Archive for the ‘Joan Rivers’ Category

TCM ‘Brand’ Slam: This Week’s MediaPost Blogs

September 4, 2015
This week's MediaPost TV blog: TCM launches brand-awareness campaign, Kanye and Kim at the MTV Video Music Awards, the late-night wars heat up, here come the campaign commercials and Joan Rivers, a year after her death. Links below.

This week’s topics: TCM launches brand-awareness campaign, Kanye and Kim at the MTV Video Music Awards, the late-night wars heat up, here come the campaign commercials, and Joan Rivers, a year after her death. Links below.

NEW YORK, Sept. 4, 2015 — Variety was the order of the day (if not the week) in this week’s TV blogs.

The week started with a mostly thumbs-down interpretation of a new brand-awareness campaign created by Turner Classic Movies that turned the word “movie,” a noun, into a verb. The week ended with a commentary about Joan Rivers’ show “Fashion Police” on the one-year anniversary of her death.

In between, Tuesday’s blog looked at the social-media numbers from Sunday’s Video Music Awards on MTV, Wednesday’s blog previewed next week’s renewal of the late-night wars, and Thursday’s blog welcomed the pending arrival of mud-slinging political commercials.

Read all five of this week’s MediaPost blogs, by Adam Buckman, with these links, below:

Monday, Aug. 31: TCM Creates Tagline That Turns ‘Movie’ Into A Verb

Tuesday, Sept. 1: Kanye For President? Crunching The VMA Social Media Numbers

Wednesday, Sept. 2: New Late-Night War Heats Up With Trump, Biden Bookings

Thursday, Sept. 3: Bring On The Political Commercials – And The Dirtier The Better

Friday, Sept. 4: ‘Fashion’ Forward: Year After Joan Rivers’ Death, Her Show Goes On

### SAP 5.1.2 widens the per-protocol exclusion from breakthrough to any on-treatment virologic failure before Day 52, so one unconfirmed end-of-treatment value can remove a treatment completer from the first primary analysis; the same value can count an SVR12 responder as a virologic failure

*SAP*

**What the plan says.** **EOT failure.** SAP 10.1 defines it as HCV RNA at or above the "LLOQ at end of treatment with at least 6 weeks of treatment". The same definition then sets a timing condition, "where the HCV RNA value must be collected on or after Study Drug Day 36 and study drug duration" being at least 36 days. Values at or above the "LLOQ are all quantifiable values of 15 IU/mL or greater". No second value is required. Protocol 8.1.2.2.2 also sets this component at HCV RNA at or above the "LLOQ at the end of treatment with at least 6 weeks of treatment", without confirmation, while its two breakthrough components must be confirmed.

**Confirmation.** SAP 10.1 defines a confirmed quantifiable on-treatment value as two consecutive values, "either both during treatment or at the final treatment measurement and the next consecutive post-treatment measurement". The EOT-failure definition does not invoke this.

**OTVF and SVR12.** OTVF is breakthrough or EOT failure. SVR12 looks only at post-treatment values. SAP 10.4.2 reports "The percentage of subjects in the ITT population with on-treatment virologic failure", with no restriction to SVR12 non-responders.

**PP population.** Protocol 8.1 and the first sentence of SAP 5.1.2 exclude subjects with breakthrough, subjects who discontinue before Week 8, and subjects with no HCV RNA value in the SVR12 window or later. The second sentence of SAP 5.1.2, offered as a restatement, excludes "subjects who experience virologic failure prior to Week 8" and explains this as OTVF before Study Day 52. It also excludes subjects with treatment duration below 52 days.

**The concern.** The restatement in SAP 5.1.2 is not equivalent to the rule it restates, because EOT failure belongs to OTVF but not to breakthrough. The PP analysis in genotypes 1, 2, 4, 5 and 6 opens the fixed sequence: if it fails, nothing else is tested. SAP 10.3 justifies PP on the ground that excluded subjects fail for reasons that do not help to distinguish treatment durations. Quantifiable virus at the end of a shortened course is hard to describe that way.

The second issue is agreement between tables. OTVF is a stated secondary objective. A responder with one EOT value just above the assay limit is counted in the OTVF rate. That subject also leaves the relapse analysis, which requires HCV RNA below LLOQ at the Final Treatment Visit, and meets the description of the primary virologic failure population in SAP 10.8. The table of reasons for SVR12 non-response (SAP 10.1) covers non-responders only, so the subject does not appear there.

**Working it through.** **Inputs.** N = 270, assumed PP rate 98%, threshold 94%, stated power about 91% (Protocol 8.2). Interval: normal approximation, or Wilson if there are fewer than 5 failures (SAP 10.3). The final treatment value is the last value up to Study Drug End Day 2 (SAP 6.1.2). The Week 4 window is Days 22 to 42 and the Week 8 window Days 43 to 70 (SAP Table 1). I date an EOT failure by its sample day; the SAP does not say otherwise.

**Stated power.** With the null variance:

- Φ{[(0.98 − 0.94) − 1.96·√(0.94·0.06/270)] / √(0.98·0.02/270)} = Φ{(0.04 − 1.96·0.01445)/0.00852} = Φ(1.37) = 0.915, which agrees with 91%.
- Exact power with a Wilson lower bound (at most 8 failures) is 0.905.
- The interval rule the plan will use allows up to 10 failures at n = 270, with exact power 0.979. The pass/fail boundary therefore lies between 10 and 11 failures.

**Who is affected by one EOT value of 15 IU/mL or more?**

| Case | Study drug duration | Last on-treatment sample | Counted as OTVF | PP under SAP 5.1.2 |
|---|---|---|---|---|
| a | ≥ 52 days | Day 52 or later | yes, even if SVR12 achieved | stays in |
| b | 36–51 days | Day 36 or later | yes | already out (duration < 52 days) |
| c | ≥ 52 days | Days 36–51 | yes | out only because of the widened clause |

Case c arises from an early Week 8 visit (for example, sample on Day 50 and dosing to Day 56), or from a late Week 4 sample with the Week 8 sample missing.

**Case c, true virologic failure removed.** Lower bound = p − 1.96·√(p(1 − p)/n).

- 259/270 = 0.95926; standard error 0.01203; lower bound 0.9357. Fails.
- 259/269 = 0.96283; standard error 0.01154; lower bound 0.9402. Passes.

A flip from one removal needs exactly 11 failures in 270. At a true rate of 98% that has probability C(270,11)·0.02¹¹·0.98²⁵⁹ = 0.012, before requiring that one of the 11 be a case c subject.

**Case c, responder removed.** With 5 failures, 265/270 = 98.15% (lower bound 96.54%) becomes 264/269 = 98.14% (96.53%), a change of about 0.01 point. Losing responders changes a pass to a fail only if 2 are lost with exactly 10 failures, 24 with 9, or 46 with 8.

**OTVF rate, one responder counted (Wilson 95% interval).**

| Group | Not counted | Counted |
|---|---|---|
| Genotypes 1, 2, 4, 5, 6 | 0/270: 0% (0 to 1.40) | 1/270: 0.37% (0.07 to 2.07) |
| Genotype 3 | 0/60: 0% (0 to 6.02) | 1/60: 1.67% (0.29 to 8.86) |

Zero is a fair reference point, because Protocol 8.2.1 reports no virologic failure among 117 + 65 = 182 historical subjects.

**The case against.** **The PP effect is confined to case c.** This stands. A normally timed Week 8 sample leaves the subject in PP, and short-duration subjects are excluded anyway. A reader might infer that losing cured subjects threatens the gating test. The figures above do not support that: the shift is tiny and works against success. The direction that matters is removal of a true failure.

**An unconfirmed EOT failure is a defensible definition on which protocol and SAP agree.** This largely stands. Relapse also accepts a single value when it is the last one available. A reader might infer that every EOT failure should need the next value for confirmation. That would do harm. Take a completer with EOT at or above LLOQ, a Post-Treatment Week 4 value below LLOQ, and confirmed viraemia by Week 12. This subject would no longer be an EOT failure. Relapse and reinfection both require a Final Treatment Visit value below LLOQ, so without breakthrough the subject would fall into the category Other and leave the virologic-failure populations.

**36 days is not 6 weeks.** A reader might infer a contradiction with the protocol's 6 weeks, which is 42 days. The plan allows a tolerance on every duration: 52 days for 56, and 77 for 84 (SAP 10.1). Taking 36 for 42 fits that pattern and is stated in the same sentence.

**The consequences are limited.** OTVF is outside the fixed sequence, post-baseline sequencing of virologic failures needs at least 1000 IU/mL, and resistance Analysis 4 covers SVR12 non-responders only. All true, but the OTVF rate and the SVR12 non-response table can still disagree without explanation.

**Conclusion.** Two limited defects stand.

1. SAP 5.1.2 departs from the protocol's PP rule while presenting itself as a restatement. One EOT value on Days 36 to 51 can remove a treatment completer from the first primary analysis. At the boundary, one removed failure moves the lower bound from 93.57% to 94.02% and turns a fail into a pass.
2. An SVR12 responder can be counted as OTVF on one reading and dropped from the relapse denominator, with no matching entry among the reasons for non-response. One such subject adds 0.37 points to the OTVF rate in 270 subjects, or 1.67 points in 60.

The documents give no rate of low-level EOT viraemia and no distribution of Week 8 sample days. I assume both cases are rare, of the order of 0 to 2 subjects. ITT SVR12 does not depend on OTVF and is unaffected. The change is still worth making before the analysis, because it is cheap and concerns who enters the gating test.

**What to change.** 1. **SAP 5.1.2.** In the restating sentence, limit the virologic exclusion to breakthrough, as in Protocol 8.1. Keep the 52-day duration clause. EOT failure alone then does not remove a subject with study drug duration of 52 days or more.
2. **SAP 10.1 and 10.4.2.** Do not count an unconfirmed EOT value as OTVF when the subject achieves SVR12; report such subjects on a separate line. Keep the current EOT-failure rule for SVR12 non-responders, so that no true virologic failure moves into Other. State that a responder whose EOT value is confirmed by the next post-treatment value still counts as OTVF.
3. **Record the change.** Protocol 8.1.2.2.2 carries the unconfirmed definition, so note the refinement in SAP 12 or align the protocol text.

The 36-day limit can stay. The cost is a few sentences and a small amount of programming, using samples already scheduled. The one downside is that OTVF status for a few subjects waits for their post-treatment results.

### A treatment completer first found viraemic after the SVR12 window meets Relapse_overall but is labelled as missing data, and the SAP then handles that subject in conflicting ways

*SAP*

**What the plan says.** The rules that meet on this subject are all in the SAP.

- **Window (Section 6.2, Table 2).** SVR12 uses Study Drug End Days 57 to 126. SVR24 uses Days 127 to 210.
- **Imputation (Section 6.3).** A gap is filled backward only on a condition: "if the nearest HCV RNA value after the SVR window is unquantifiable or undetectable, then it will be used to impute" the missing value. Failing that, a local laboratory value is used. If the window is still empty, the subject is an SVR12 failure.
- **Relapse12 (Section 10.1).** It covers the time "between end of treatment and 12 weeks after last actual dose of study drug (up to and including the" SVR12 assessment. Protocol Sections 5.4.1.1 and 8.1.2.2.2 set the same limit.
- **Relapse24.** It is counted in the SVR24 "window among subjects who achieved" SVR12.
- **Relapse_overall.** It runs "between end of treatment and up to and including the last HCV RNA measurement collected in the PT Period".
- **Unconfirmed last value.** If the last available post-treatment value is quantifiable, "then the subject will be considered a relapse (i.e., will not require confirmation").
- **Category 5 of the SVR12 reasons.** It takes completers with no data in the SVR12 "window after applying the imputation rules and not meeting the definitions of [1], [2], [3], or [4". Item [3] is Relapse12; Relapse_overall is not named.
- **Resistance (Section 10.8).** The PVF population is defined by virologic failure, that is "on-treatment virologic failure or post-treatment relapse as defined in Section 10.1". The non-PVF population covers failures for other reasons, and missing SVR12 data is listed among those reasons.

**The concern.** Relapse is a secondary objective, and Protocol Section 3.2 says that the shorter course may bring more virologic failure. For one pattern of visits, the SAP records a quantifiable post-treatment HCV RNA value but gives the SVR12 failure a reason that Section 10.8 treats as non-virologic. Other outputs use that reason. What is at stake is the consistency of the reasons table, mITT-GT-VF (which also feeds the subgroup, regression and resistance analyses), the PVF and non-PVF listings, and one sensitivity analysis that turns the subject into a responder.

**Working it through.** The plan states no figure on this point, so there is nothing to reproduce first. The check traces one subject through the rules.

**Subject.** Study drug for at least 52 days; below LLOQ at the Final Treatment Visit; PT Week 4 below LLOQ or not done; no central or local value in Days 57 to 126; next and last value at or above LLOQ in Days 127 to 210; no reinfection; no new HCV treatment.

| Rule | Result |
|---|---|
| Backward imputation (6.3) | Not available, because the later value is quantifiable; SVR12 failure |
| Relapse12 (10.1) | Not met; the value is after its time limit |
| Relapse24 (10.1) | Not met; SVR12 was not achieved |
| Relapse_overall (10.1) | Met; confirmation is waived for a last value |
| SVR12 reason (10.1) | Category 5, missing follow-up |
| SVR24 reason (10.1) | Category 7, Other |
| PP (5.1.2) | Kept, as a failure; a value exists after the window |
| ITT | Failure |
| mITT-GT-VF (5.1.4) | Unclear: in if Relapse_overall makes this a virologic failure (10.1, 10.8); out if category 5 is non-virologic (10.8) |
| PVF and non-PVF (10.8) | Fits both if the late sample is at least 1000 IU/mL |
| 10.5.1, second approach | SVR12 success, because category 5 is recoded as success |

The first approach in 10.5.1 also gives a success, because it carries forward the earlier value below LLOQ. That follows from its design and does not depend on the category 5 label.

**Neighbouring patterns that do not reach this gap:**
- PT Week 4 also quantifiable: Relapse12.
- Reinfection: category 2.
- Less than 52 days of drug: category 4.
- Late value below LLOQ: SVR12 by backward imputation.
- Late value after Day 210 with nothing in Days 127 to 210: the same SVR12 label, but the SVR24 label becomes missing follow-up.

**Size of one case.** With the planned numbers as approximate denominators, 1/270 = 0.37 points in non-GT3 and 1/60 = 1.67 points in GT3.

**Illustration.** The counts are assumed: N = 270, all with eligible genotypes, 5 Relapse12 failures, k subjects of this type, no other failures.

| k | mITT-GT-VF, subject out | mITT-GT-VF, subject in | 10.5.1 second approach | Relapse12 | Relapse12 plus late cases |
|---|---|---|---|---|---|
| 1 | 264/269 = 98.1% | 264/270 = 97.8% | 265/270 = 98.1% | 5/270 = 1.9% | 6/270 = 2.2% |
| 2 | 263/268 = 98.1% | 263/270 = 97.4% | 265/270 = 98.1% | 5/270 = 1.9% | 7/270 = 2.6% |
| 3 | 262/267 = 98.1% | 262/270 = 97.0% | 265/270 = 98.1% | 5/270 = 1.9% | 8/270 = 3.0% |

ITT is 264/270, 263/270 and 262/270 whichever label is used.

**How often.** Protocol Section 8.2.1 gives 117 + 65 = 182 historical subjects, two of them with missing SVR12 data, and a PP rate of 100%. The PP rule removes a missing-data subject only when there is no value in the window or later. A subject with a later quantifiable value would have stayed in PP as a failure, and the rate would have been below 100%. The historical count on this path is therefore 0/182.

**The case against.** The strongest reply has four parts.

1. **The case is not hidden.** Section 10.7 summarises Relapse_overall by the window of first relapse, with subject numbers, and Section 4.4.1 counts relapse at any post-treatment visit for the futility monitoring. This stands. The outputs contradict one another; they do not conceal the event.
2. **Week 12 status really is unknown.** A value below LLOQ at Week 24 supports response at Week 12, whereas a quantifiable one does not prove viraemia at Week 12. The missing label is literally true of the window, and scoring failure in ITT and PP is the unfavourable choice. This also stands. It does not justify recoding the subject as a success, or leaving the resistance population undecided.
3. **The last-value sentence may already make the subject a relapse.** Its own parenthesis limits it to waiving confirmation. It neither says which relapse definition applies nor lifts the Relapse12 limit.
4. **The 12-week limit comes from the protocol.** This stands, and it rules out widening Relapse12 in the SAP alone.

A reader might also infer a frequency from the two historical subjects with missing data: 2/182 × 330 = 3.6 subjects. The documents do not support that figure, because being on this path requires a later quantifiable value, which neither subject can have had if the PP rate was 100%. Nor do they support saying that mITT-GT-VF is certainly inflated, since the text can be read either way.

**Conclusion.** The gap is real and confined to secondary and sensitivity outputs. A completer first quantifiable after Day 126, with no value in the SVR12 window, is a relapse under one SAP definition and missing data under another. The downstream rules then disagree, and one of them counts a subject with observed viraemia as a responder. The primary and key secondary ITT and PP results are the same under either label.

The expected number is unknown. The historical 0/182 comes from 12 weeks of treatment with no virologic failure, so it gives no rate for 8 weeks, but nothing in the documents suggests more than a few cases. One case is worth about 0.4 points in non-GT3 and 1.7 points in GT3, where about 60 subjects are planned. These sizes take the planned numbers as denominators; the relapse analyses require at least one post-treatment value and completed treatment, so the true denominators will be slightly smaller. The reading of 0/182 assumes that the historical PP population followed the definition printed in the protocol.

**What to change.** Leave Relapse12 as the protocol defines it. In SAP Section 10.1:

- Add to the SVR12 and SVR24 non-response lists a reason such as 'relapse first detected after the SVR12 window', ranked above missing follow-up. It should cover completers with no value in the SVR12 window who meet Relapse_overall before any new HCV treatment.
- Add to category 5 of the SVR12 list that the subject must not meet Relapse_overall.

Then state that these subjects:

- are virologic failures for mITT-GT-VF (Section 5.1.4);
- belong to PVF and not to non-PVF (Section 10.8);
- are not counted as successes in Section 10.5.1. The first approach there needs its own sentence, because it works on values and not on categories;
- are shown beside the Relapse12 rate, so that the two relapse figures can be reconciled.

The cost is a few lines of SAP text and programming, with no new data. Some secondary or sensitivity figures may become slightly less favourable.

— Adam Buckman

Contact Adam Buckman: adambuckman14@gmail.com

Still howlin’ and blogging daily on MediaPost.com

October 15, 2014

BRINGING YOU THE CONSTANT VARIETY OF TELEVISION …

All this and more: Please click on the pictures to visit my growing archive of daily blog posts on MediaPost.com / Television News Daily, including recent columns on these topics, and more!

All this and more: Please click on any of the pictures above to visit my growing archive of daily blog posts on MediaPost.com / Television News Daily, including recent columns on these topics, and more.

NEW YORK, Oct. 15, 2014 — Looking for something new to read on TVHowl.com?  I am now writing the daily TV blog for Television News Daily / MediaPost.com.

All are invited to visit my growing archive of MediaPost.com columns, covering all the topics pictured above — “The Walking Dead,” “Homeland,” “Ray Donovan,” “Gotham,” Joan Rivers, “Project Runway” and much more. Visit my archive right HERE. Thank you for visiting TVHowl.com.

— Adam Buckman

Contact Adam Buckman: adambuckman14@gmail.com

‘Appalling’ comments once made me bail on Joan

September 5, 2014
Joan Rivers in 2012.

Joan Rivers in 2012.

WITH RIVERS, YOU ACCEPTED THE GOOD WITH THE BAD

By ADAM BUCKMAN

NEW YORK, Sept. 5, 2014 — I once bailed on a radio interview with Joan Rivers because the comments I heard her making on the air while I awaited our interview were so appalling.

Her remarks had nothing do with me.  I was scheduled to do a phone interview with her from my desk at the New York Post.  As is customary for such things, I was placed on hold by a producer for a few minutes before Joan would get around to announcing me and then beginning our interview.  While I was on hold, I could hear Joan talking.

This was back in the 1990s, on an early evening talk show that Joan hosted on WOR-AM in New York, starting in 1997.  I was invited to come on the show to talk about some TV-related topic that was then in the news, but I have no idea today what the topic was.

All I remember is, I was on hold at around 7:45 in the evening, listening in while Joan and someone else (possibly a producer or some other sort of sidekick) riffed on some other forgotten subject.  At some point, their free-wheeling exchange led to Joan vividly describing a scenario in which — sorry about this — bloody fetuses were being thrown off a cruise ship.